Lists Lists contain various vectors. Each vector in the list can be accessed by double braces [[number]]. Lists could be of different types > x <- c(1, 2, 3, 4) > y <- c(2, 3, 4) > L1 <- list(x, y) > L1 [[1]] [1] 1 2 3 4 [[2]] [1] 2 3 4 25

Matrices Contain data of the same type i.e. all cells are one of the 3 basic types Defined with matrix() Arguments: initialization value (i.e. 0) ncol: number of columns nrow: number of rows matrix(0,ncol=2,nrow=2) [,1] [,2] [1,] 0 0

[2,] 0 0 26 Data frames Data frames are similar to matrices but can contain various data types > x <- c(1,5,10) > y <- c("A", "B", "C") > z <-data.frame(x,y) x y 1 1 A 2 5 B

3 10 C To get/change column and row names use colnames() and rownames() 27 Factors Factors are special could be vectors of integers or characters can identify levels i.e. unique variables in a vector > letters = c("A","B","C","A","C","C") - the vector letters has 6 chars but 3 levels > letters = factor(letters)

[1] A B C A C C Levels: A B C > summary(letters) A B C 2 1 3 - summary()allows to see - number of variables per level - unique variables (levels) 28 Conversion between data types One can convert one type of data into another using where xxx is a data

type 29 S4 objects Allow to store more complex data strutures Benefits Provide greater modularity Check for data type errors during assignment Cleaner code Every S4 objects belongs to a class require(methods) setClass("Box", slots=c(box_name = "character",

address = "numeric", files = "list) ,prototype=list(box_name=NULL, address=NULL, files=list()) ) 30 S4 objects Each object is an instance of a class object = new("Box") To access slots in the object use @ operator [email protected]_name [email protected]

[email protected] Assign values to slots [email protected]_name="pretty_box" 31 S4 object functions Use functions to get and set values in objects setMethod(f="getBoxName", signature="Box", definition=function(object){ return([email protected]_name) }) setMethod(f="setBoxName", signature="Box", definition=function(object,name){ [email protected]_name <-name })

32 Read Input/ Write Output To read data into R from a text file use read.table() read help(read.table) to learn more scan() is a more flexible alternative raw_data <-read.table(file="data_file.txt") To write data into R from a text file use write.table() > write.table(mydata, "data_file.txt") 33

Loops Loops allow repetition operations can check given condition execute n number of times R is not specifically designed for loops use them sparsely or replace by apply() avoid nested loops Will look at for loop while loop repeat loop 34

For loop Executed n number of times safe to use variable i will take values found in the array (i.e. 1:10) for(i in 1:10){ print(i) } 35 while loop Will test infinitely for a particular condition until it becomes TRUE i=1;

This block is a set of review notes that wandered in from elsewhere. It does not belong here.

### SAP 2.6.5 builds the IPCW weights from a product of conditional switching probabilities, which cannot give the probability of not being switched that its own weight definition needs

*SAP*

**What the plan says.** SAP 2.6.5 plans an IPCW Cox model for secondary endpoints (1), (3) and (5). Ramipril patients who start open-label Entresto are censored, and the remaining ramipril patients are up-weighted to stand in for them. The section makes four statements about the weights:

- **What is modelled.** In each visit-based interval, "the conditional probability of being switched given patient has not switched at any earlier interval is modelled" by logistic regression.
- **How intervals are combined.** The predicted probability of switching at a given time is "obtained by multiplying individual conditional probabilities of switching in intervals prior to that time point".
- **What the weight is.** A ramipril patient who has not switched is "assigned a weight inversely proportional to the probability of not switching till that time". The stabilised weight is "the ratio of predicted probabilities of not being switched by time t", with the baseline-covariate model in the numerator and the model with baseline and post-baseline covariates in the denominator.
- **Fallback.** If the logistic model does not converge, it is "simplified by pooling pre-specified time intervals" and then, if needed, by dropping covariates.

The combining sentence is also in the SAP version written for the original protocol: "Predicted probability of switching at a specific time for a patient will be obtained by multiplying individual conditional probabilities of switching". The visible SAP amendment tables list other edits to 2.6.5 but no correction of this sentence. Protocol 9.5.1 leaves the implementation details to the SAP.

while(i<=10){ print(i) i=i+1 } 36 repeat similar to the while loop will always begin the loop Executed at least once Important to have a breaking condition otherwise, infinite loop x <-1

repeat { x <- x+1 #if(x >= 5)break; } print(x) 37 apply() A faster alternative to loops Apply function to 2D data structures (matrix, df) apply(X, MARGIN, FUN, ...) X: is matrix or data frame (df) MARGIN: 1-columns and 2-rows FUN: function to apply to rows or columns M <- matrix(1:6, nrow=3, byrow=TRUE)

apply(M, 1, sum) apply(M, 2, sum) #columns #rows 38 lapply() is applied on lists / vectors it does not work on matrices or higherdimensional arrays directly returns list() M <- matrix(1:6, nrow=3, byrow=TRUE) lapply(1:2,function(x){sum(M[,x])})

L=list(sample(1:10,10)) lapply(L,mean) 39 sapply() the "s" in "sapply" stands for "simplify simplifies output to a vector M <- matrix(1:6, nrow=3, byrow=TRUE) sapply(1:2,function(x){sum(M[,x])}) [1] 9 12 40 tapply() Apply function to subset data matrix

tapply(summary, group, Function) Summary variable: selected variable to apply function on Group variable: the filter variable used to split data Function: function to apply to resulting sets

Conditional statements allow to make choices specific parts of the code executed Add flexibility Main statements if else switch 42 If..else if (test expression) { #code

} else if (test expression) { #code } else () { #code } else()does not have any test expression accepts all cases not covered by if()or else if() test expression returns logical value (T or F) 43 If..else sign <- function(x){ if(x > 0){ print("x is a positive number");

} else if (x == 0){ print("x is zero"); } else{ print("x is negative") } } x<- 5; sign(x); x<- 0; sign(x); x<- -2; sign(x); 44 swich() switch (statement, list) the statement is evaluated and value returned based on this value, the corresponding item in the

list is returned y <- rnorm(5) x <- "sd" z <- switch(x,"mean"=mean(y),"median"=median(y),"variance"=var(y),"sd"=sd(y)) print(z) sd(y) 45 Tutorial Introduction to R language Part 2: Functions 46

Functions in R Functions encapsulate chucks of code Helps with debugging and code readability Variables passed by pass by value add.function<-function(x){ x+5 } > add.function(2) [1] 7 47 Functions in R

defined with the function() directive stored as R objects can be nested The return() directive is the last expression in the function body to be evaluated f <- function() { # Do something interesting return(1) } 48 Arguments

named arguments optionally could have default values not every function call in R makes use of all arguments i.e. function arguments could be missing then the default values are used mydata <- sample(1:10,20, replace=T) sort(mydata) sort(mydata, decreasing=T) 49 Arguments can be matched by

relative sequential position: f(arg1, arg2, arg3) rnorm(100,0,1) name: f(data=arg1, replace=arg2) rnorm(n=100, mean = 0, sd = 1) can mix positional and by name matching mydata=data.frame(y=rnorm(100),x=rnorm(100)) lm(data = mydata, y ~ x, model = FALSE, 1:100) #equivalently lm(y ~ x, mydata, 1:100, model = FALSE) 50 Lazy evaluation Arguments to functions are evaluated lazily i.e. R does not check the # of arguments supplied to